Raising its head, the thing snarled and lunged. Being a quick man, Berber thrust his sword deep into the she-beast’s heart. Watching the creature scream and wither at his feet, he wrenched the blade out, preparing to behead the beast. But Berber’s heart stilled as the thing at his feet began to change form. The beast was gone. There was no wolf, no half-wolf. Only a woman. His wife!
Mrs. Berber was a werewolf. He quietly carried the screaming child back to Magdeburg and told the people what happened. He then returned for his wife, removing her from the premises, never to speak of her again. But the villager often did. They said it happened on one of the Magistrates hunting trips Mrs. Berber attended. It is said that Berber’s wife drank water from a mountain spring in the Harz Mountains and for it paid a fearful price.
Werebeasts are common all over the world. Parts of Europe fear the wereboar and werebear, in addition to the werewolf. In India they fear the weretiger. China and Japan are territories for the werefoxes.
Some are believed to be cursed from birth to make the shift between animal and human form. Others are victims of curses, and more seek the power through witchcraft and sorcery. In these cases, it’s the power of the beast they seek. Norse armies were known to do this by cloaking themselves in the hide of the powerful bear before battle in order to capture the animal’s power. These men, known as berserks – for “bear shirt”, would go out into battle wearing nothing but the animal skin. It is said they lost their humanity and showed a strength incomprehensible to others.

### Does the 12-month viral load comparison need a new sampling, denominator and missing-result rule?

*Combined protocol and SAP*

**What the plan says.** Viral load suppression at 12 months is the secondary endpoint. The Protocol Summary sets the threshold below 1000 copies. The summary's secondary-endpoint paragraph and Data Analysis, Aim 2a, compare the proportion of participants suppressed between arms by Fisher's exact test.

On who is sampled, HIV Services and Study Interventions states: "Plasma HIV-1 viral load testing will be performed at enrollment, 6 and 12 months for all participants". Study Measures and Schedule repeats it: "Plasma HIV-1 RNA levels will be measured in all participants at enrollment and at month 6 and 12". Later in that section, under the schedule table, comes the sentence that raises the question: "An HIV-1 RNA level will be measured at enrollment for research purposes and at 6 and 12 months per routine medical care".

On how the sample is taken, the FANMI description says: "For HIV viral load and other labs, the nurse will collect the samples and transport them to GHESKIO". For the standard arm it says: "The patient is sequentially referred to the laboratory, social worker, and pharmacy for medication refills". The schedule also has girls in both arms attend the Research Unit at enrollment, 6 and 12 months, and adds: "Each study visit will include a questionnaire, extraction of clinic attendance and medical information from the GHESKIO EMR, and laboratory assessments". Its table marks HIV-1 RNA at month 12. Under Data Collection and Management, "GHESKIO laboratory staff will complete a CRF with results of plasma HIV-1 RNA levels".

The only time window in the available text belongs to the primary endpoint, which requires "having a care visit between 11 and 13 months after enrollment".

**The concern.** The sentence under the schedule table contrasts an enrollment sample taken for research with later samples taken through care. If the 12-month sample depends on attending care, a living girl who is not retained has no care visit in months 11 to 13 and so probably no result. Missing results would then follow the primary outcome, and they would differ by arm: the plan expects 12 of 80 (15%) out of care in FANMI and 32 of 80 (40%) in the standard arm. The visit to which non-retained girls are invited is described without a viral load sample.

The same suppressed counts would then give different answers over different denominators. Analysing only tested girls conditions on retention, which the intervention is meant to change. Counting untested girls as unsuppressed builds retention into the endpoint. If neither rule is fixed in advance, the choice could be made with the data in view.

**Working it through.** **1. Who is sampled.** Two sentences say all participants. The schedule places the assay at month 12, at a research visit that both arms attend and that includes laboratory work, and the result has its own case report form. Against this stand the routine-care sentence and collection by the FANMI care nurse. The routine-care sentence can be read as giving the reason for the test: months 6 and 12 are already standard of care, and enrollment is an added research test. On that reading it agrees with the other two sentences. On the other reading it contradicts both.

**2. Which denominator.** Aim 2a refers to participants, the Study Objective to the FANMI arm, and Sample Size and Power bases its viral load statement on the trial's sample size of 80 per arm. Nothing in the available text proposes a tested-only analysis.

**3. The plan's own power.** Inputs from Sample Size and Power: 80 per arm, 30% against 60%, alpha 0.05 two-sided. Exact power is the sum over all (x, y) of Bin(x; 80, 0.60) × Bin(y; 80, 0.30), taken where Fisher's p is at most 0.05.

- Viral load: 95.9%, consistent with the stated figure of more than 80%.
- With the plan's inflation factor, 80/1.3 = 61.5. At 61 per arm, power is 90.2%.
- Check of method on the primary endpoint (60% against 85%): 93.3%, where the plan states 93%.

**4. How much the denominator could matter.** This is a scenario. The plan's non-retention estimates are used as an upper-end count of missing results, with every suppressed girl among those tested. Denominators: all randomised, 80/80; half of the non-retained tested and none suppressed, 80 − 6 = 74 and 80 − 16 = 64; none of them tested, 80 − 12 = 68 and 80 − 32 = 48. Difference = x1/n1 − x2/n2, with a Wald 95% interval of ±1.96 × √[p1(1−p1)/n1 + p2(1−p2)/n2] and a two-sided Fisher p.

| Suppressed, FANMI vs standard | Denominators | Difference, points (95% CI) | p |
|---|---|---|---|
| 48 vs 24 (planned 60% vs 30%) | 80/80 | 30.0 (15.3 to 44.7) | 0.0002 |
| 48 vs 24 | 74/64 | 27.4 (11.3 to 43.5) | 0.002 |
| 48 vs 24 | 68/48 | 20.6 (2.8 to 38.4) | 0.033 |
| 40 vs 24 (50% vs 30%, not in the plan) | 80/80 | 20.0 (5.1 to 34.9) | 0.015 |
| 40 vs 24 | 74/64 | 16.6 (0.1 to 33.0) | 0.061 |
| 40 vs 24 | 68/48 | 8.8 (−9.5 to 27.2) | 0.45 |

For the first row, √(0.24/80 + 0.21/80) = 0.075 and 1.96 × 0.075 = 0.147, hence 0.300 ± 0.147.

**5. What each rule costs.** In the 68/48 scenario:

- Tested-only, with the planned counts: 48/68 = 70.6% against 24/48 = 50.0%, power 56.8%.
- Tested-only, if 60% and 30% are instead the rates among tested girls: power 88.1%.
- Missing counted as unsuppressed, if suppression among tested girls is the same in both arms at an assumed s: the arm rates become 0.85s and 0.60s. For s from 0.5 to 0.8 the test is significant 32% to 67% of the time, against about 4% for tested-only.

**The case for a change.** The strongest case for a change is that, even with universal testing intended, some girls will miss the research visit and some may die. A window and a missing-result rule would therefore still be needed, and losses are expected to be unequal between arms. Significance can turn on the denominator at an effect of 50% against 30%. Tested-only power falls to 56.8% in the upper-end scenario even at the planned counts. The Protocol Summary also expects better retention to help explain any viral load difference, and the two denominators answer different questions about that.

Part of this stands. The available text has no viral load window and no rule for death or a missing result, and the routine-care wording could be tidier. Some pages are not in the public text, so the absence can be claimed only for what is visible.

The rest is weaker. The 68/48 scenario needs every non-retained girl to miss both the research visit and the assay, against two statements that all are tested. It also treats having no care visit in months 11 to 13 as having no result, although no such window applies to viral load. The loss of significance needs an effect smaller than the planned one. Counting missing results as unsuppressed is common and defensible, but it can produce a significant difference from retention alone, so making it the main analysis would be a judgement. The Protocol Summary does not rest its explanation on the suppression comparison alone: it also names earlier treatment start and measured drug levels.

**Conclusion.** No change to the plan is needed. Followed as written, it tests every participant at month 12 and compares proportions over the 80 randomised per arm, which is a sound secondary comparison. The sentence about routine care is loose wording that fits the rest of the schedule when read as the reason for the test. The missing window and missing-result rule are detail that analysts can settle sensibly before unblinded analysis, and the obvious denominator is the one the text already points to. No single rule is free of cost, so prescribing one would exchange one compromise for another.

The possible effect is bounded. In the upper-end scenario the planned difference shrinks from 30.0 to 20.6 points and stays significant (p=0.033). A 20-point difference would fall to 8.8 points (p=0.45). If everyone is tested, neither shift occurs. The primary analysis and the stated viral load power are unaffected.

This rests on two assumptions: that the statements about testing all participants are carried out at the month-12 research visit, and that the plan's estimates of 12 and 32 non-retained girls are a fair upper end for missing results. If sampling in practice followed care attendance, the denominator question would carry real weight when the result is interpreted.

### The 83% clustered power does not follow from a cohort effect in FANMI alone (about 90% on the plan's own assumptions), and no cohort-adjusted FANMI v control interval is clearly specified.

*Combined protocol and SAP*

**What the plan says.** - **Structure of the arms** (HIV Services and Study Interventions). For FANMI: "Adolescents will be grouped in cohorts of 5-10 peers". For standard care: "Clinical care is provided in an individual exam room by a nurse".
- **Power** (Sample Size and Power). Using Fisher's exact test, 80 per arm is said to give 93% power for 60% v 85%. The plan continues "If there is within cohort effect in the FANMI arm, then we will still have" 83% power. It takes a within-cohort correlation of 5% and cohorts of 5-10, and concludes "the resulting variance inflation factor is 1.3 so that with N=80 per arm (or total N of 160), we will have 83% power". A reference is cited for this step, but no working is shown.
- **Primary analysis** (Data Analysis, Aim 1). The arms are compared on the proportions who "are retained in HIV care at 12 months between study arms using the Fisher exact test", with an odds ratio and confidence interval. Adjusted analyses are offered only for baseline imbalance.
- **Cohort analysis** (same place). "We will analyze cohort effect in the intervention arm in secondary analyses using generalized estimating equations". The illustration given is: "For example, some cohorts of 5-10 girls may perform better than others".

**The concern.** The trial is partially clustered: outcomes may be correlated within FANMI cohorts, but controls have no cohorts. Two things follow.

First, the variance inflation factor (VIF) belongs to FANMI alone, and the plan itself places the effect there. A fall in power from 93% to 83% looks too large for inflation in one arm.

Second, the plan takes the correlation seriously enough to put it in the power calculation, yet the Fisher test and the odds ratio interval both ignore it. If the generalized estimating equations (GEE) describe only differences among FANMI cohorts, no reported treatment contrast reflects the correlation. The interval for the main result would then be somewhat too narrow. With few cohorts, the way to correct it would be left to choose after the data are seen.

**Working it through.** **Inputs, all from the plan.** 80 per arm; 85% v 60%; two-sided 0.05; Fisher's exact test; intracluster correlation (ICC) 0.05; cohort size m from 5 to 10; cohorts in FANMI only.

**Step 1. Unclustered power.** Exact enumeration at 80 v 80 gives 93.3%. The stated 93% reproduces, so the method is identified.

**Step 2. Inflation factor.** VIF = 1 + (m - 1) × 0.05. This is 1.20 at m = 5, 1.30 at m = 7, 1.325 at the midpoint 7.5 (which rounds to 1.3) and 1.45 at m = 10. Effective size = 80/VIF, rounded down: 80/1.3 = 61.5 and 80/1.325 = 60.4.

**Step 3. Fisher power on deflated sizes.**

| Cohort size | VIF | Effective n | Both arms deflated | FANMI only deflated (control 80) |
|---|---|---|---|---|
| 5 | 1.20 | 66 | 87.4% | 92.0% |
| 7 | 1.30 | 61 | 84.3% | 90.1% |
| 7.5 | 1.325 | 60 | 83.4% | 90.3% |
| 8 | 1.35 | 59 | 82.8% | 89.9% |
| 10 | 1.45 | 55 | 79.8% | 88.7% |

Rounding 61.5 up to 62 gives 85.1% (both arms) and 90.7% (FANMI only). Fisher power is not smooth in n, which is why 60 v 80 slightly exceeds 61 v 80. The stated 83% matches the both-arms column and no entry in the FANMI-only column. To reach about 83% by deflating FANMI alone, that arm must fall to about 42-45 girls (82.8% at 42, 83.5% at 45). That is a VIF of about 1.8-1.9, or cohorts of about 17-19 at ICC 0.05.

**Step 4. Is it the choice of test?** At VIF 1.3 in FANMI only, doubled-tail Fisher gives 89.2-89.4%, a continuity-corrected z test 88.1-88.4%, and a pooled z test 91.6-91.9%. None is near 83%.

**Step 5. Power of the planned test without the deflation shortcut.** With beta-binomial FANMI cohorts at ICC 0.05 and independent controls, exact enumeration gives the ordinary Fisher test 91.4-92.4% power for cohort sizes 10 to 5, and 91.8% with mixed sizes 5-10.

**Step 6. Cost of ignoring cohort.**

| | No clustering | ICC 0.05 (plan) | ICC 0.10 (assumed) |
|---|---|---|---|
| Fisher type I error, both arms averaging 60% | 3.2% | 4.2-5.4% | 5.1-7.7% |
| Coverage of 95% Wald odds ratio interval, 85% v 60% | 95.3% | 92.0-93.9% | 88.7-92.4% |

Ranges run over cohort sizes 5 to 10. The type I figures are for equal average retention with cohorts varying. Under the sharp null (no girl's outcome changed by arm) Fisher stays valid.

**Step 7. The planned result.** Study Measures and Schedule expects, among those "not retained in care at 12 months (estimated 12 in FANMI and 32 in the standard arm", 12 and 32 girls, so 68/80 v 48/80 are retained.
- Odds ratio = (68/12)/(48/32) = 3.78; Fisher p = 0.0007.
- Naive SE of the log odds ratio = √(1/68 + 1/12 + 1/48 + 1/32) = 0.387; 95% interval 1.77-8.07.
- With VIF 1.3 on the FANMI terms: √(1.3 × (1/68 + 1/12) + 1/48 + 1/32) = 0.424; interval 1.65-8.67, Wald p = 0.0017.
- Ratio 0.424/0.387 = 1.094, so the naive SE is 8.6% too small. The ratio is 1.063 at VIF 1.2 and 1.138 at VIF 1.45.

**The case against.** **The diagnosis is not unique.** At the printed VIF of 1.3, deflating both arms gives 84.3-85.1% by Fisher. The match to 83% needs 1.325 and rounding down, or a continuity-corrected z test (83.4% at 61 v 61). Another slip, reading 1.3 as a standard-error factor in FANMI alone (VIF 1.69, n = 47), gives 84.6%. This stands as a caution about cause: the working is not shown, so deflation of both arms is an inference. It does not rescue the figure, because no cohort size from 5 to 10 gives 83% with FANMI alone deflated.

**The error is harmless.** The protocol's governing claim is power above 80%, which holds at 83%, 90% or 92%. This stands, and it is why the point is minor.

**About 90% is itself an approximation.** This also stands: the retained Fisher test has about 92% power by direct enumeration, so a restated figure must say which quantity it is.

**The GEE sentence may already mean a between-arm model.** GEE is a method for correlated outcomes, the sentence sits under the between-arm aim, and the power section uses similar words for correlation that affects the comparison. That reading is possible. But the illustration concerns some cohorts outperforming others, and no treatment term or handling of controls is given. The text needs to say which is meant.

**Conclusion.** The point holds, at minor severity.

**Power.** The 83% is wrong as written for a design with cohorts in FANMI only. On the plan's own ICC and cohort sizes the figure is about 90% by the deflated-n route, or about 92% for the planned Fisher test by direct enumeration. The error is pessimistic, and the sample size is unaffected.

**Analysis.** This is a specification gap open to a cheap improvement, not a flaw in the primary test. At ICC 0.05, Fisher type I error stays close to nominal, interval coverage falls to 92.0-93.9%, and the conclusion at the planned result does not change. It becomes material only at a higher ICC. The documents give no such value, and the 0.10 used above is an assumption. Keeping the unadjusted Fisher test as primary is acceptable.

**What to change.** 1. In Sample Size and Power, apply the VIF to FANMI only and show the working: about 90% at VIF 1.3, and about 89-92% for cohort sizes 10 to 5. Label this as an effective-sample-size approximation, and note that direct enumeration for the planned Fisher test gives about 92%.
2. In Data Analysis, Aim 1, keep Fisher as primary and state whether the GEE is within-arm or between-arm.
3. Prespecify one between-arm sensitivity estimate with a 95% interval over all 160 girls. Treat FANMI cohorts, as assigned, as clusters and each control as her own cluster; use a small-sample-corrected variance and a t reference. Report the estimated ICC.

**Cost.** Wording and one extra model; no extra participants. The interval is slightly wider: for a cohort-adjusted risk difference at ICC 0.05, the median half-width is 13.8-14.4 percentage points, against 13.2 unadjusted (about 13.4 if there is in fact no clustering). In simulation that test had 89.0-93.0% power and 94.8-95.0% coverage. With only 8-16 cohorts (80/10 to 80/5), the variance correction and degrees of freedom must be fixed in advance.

The other animal of great power is the wolf. Known for its sharp eye, keen hearing, strong teeth, powerful jaws, great resourcefulness and deadly efficiency. They’ve been referred to as death bringers. Some believe them to be the souls of ancient savageries. For their power, men have at times sought to join the wolf in its mastery.
Depending on which road you chose to travel where the werebeast is concerned, you can determine your thoughts on immortality. If you’re a Stephanie Meyers fan, well, then Jacob can choose to live forever – right? Or did I read that wrong. If you subscribe to the ancient theories weres live on after death, only in the form as a vampire. In the cartoons and shows I grew up watching, a were died when you shot it with a silver bullet – end of story.
Never the less, they are kin to immortals and worthy of a spot on Immortal Monday.
Putting yourself in Berber’s shoes, what would you have done differently? Do you think he should have seen it coming? Werebeasts – good, bad, or misunderstood (just like the rest of us humans)?
Looking for more fun with werewolves and lycanthropy? Check out these neat links:
Thor is traveling the world. He was in the UK last week and is headed to Canada now. We’re looking forward to his next check-in. Add your stop to the list! You could blog all about Thor’s visit and I’ll promote you here on my blog, as well as track his progress. Let me know and we’ll add you to the list. Our Norse god will be getting his own page here on the blog soon. Be on the look out for that.
In other news: this blog will be relocating to a self-hosted site at some point at the end of October, beginning of November. I hope you’ll follow us to the new digs. My fabulous designer, Laird Sapir, and I have some pretty amazing ideas (I think) and I hope you’ll enjoy what we create there.